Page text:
THAILAND: Challenges to justice in Thailand posed by abduction of Somchai Neelaphaijit will not disappear

This afternoon the Criminal Court in Bangkok will give its verdict on the guilt or innocence of five police charged in connection with the abduction and disappearance of human rights lawyer Somchai Neelaphaijit on March 12, 2004. The five–Police Major Ngern Tongsuk, Police Lieutenant Colonel Sinchai Nimbunkampong, Police Lance Corporal Chaiweng Paduang, Police Sergeant Rundorn Sithiket and Police Lieutenant Colonel Chadchai Leiamsa-ngoun–stand accused of committing coercion & gang robbery under sections 309 & 340 of the Penal Code of Thailand, as there is no law prohibiting enforced disappearance there. All five have denied the charges.


The Asian Human Rights Commission has since the time of Somchai’s abduction and throughout the entire trial stressed the historic importance of this case. It is a case that has rightly captured the public attention and been kept alive through the intense scrutiny of many concerned groups and individuals both within the country and abroad. It is a case in which, despite the many flaws and limitations evident in the investigation and judicial process, ranking police officers have been brought before a court of law and forced to defend themselves. These achievements, however limited, deserve to be recognised.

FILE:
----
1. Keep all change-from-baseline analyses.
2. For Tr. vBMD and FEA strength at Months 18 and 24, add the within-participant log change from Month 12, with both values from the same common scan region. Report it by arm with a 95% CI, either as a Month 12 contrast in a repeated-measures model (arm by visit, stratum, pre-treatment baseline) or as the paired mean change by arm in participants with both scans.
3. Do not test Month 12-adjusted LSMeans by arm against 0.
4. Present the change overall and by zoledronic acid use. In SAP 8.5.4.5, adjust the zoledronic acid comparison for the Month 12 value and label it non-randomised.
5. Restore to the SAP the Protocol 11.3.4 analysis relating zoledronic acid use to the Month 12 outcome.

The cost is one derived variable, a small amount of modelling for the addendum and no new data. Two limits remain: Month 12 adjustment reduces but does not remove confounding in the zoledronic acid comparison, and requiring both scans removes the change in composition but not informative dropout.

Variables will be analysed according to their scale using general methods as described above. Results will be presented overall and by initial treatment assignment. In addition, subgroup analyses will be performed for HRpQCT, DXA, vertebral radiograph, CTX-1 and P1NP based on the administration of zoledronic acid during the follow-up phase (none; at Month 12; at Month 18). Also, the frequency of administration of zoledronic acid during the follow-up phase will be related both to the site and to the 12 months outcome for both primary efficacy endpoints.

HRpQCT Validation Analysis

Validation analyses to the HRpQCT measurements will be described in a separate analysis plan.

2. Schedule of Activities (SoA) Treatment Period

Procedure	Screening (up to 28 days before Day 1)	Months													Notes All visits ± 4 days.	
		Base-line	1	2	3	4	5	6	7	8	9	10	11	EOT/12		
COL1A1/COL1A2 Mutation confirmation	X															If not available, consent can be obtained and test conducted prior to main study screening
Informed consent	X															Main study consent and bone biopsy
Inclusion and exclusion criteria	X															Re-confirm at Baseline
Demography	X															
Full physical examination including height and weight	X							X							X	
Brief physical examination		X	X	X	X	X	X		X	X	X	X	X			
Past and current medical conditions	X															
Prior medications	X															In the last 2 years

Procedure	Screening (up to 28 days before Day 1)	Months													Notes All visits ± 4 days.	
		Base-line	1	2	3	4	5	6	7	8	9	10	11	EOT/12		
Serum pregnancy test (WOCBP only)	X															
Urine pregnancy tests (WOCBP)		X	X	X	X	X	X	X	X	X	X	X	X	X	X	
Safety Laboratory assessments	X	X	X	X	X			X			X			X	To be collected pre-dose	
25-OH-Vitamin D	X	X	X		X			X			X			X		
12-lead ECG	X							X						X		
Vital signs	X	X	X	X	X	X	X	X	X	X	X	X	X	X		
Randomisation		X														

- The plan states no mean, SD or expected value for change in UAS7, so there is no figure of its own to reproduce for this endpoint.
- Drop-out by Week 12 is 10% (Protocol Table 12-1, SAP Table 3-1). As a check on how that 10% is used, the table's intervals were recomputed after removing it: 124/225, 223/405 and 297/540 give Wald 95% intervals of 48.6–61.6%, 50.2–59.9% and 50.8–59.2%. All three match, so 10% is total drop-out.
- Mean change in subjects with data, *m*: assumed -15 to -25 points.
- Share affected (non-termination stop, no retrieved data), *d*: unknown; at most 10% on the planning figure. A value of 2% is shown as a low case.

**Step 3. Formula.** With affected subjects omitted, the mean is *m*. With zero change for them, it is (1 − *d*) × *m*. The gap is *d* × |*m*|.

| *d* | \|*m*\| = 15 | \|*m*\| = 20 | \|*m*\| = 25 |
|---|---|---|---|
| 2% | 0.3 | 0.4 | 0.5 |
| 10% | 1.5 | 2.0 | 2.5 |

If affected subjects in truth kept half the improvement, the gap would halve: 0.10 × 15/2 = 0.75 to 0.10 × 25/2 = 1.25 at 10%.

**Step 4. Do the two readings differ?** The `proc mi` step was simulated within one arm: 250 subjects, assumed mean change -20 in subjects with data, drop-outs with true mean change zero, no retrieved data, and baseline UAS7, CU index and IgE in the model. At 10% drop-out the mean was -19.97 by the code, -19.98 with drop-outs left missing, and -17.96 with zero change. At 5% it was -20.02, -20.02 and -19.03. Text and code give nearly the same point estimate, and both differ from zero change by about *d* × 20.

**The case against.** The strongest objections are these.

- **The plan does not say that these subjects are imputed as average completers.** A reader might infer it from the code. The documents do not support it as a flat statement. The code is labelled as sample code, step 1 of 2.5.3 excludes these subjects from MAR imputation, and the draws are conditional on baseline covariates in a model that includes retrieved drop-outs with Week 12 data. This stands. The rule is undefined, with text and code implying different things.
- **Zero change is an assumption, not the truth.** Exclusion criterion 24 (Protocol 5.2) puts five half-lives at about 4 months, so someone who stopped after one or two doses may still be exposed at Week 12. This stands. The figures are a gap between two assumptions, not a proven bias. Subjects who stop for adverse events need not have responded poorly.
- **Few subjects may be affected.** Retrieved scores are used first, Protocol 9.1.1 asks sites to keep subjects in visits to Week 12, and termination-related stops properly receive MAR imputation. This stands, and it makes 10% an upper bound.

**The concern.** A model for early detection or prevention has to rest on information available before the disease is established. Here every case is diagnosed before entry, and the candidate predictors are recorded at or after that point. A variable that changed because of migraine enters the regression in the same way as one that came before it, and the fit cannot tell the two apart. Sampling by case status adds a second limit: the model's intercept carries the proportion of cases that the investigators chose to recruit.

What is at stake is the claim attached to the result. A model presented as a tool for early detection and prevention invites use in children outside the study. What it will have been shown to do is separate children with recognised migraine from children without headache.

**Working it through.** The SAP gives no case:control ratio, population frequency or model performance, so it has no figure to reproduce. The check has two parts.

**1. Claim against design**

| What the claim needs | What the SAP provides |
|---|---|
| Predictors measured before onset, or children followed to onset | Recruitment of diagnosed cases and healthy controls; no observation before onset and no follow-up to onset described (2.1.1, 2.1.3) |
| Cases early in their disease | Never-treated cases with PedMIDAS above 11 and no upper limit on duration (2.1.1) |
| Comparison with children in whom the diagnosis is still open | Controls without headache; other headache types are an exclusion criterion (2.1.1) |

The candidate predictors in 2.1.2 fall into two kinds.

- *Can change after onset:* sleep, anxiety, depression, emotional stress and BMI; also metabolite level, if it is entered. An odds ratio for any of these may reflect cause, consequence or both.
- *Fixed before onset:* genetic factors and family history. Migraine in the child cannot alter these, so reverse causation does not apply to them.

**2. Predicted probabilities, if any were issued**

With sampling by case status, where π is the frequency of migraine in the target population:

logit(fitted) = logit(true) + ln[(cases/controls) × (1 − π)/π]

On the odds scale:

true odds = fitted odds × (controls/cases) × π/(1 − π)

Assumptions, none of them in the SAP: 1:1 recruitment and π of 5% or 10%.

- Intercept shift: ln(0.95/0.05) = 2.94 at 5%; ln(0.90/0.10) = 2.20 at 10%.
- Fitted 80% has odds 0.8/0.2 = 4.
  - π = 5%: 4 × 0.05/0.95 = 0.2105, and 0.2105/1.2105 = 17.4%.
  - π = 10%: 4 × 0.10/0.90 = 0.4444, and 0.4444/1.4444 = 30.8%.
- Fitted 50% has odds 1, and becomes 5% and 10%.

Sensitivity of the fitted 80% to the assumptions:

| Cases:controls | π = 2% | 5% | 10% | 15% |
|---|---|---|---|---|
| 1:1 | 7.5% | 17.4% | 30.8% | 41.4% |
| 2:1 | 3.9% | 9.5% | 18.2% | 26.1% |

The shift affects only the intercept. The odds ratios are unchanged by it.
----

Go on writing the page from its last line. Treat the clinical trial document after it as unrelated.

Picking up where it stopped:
Whatever the verdict today, the challenges posed by the disappearance of Somchai Neelaphaijit will persist. Its consequences will continue to be felt and discussed for many years to come, both in Thailand and around the world. It is a case that is not limited to one person or incident or group of perpetrators. It is a case that stands as a challenge to the exercise of authority and direction of violence across a whole society. A system–its police, its judiciary, its administration–is in the dock.


What are the charges? The Thai police force is charged with demonstrating that it can enforce discipline within its ranks. Its judiciary is charged with demonstrating that it can ensure justice for its people. Its administration is charged with demonstrating that it can be held accountable for its errors. And the international community too has been charged. Outside agencies–including United Nations bodies and governments–must take a key role in working with the authorities in Thailand to meet these demands, and in pointing unashamedly to continued deficiencies.


The disappearance of Somchai Neelaphaijit has pricked the consciences of many, and brought greater awareness about the serious flaws in Thailand’s basic institutions to many more. His loss has brought about a partial awakening to these grave and deep-rooted defects, which must be directly addressed if other lives are to be saved. Such defects cannot be avoided. They trouble the lives of millions daily. Somchai is gone, but it is those who remain that are forced to deal with them, and for whom they are of abiding concern.


The challenges posed by the abduction of Somchai Neelapahijit will in no way disappear. There will be no rest until the question “where is Somchai?” has been fully answered, the perpetrators of his abduction and death have been held to account and the systemic impediments to the defence of human rights in Thailand finally removed.

Document Type : Statement
Document ID : AS-005-2006
Countries : Thailand,
Campaigns : Somchai Neelaphaijit
Issues : Enforced disappearances and abductions,